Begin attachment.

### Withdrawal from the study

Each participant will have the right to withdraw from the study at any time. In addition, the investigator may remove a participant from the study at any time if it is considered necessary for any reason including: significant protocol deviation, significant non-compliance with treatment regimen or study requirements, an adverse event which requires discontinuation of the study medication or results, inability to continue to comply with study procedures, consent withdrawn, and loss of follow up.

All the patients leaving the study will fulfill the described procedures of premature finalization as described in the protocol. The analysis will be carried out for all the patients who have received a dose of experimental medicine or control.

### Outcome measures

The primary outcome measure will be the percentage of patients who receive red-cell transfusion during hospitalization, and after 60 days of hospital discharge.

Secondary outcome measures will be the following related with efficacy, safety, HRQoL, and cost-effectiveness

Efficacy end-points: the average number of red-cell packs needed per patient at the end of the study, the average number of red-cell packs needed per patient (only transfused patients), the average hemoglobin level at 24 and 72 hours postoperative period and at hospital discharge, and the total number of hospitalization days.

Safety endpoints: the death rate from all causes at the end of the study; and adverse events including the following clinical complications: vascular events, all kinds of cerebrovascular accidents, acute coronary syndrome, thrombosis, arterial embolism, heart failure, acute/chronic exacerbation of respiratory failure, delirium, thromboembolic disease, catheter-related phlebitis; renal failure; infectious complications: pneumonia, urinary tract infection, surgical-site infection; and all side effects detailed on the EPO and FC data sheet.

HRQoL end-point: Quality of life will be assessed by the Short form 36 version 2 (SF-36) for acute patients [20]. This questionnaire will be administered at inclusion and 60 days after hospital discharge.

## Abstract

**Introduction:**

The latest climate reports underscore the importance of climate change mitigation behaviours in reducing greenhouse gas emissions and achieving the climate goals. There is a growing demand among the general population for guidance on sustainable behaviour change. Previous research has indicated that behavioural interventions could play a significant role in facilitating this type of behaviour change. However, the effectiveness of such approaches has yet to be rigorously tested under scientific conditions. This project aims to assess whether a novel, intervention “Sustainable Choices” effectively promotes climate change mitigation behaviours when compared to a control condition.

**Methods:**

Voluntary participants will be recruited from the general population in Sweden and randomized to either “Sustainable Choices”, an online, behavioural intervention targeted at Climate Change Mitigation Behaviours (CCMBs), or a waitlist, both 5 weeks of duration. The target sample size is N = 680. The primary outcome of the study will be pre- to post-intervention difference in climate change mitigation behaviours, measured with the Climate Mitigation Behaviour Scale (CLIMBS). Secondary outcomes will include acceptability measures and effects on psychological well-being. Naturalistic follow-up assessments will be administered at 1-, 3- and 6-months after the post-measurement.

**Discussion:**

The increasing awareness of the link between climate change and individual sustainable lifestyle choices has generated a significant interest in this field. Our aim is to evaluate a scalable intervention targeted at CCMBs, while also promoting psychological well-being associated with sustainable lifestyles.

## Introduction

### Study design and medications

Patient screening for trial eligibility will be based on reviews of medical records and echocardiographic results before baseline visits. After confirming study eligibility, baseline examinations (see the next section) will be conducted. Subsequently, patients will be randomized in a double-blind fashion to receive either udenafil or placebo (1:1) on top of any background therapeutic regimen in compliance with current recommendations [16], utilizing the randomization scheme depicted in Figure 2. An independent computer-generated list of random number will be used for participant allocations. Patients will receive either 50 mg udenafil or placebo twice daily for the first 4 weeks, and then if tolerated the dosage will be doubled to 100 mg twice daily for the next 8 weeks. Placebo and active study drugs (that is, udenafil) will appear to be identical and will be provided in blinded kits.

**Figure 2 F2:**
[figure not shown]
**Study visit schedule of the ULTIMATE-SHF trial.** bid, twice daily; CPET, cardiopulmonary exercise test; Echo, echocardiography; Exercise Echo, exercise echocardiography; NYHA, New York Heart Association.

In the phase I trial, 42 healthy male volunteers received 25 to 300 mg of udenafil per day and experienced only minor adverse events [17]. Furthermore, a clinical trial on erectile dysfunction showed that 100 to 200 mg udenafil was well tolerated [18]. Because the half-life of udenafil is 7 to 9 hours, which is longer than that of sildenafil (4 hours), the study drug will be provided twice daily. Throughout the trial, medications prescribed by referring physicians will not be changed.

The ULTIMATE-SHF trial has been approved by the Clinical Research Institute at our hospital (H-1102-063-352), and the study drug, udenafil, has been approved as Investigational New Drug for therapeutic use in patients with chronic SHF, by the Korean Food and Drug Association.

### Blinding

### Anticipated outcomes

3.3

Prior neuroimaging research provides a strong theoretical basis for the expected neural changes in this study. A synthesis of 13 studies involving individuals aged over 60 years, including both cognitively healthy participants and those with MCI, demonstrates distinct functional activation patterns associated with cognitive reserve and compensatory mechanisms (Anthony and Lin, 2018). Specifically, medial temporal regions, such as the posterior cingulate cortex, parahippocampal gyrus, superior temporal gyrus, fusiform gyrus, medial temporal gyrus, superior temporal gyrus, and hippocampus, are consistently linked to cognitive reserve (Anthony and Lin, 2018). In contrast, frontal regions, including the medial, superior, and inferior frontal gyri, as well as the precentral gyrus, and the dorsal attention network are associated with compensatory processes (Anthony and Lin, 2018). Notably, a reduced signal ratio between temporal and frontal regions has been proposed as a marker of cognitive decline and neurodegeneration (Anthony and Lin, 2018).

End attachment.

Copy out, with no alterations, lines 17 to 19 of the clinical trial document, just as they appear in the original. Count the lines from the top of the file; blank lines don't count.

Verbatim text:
## Introduction

### Study design and medications

Patient screening for trial eligibility will be based on reviews of medical records and echocardiographic results before baseline visits. After confirming study eligibility, baseline examinations (see the next section) will be conducted. Subsequently, patients will be randomized in a double-blind fashion to receive either udenafil or placebo (1:1) on top of any background therapeutic regimen in compliance with current recommendations [16], utilizing the randomization scheme depicted in Figure 2. An independent computer-generated list of random number will be used for participant allocations. Patients will receive either 50 mg udenafil or placebo twice daily for the first 4 weeks, and then if tolerated the dosage will be doubled to 100 mg twice daily for the next 8 weeks. Placebo and active study drugs (that is, udenafil) will appear to be identical and will be provided in blinded kits.